Homeowner finds 400-year-old painting of 'national significance' behind kitchen cupboard
Luke Budworth found the paintings in his flat in York, North Yorkshire, during renovation work.
A man renovating the kitchen in his flat was shocked to discover hidden paintings that are 400 years old.
The mural of "national significance" was found inside the home of Luke Budworth, 29, in Micklegate in York, North Yorkshire.
It is believed the friezes inside his flat date back to 1660.
The first piece of the painting was discovered by kitchen fitters who were refurbishing the kitchen at the end of last year.
More paintings were found boarded up below the ceiling on both sides of the chimney.
Government body Historic England said the paintings may be of "national significance" and provide insight about the history of the street outside.
Dr Budworth, a medical researcher at Leeds University, said: "The first people to originally find it were the kitchen fitters who saw it under my kitchen cupboard.
"When they found it I know there was a parallel piece of wood on the other side of the chimney that could have the same thing.
"I never thought anything of it before, I thought they were pipes behind it.
"We always knew there was an odd piece of the wall but just thought the flat was really wonky as it's been a million different things over the years.
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"I got really excited, grabbed my tools and started ripping it off. At first I thought it was old Victorian wallpaper, but soon I could see it was actually drawn on to the wall of the building next door - so it's older than this building itself.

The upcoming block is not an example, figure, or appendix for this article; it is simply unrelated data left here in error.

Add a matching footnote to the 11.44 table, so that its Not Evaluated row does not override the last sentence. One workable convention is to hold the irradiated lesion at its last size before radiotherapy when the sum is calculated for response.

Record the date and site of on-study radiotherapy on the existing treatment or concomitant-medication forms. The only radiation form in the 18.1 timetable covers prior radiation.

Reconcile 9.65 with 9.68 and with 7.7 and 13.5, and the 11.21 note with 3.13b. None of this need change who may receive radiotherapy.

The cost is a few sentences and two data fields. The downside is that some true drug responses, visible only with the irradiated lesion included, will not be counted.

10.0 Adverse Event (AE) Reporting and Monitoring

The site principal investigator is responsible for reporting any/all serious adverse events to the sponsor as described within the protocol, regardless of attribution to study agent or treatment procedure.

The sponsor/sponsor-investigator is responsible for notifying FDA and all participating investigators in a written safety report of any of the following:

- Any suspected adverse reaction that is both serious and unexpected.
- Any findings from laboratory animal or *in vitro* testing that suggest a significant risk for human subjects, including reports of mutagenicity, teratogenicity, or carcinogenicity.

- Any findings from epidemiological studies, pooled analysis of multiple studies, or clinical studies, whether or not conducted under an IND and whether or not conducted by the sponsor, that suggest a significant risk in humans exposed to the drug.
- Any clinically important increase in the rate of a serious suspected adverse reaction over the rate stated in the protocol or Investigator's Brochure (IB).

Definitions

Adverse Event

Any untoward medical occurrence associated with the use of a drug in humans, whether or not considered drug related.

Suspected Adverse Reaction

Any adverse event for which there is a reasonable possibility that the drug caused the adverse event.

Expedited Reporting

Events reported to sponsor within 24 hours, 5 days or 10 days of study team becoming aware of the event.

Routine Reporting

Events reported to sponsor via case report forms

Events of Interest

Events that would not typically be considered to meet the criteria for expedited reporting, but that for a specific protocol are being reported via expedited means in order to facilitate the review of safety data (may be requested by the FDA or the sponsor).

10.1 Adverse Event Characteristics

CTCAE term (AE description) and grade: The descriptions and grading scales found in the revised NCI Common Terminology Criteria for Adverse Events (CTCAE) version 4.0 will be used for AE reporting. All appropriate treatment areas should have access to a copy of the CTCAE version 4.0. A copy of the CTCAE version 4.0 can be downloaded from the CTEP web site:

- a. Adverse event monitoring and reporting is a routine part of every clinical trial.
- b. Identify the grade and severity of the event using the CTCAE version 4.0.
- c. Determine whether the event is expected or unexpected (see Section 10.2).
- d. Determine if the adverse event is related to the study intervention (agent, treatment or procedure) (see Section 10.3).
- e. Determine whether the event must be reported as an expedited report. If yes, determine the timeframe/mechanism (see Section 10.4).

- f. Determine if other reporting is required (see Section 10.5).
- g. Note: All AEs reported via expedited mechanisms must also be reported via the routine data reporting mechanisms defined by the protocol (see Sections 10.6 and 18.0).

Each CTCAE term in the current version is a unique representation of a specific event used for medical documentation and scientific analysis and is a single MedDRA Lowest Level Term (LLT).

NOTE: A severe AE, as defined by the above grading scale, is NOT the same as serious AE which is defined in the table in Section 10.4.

"It's estimated that it's from around the 1660s, so the civil war era."
The painting features scenes from a 1635 book called Emblems, written by poet Francis Quarles.
Dr Budworth hopes to secure funding for conservation work to be carried out on the painting and help discover more about the social history of the area.
"I'm very excited to have found them and loving them, but they're also kind of a burden," he said.
"From what I gather there's no external funding and conservation fees are thousands of pounds.
"I've covered them up for now so direct sunlight doesn't hit them and make them lose their colour.
"We've printed off a high-res version of them and put the replica on top to cover them up.
"Hopefully we can get the word out and see if any societies or PhD students want to do some experimental conservation projects.
"I also hope that this inspires other people on Micklegate start looking at their own walls suspiciously."
Historic England said it was an "exciting rediscovery".
A spokesman for Historic England said: "We think they are of national significance and in the context of York, where domestic wall paintings are quite rare, they are of special interest."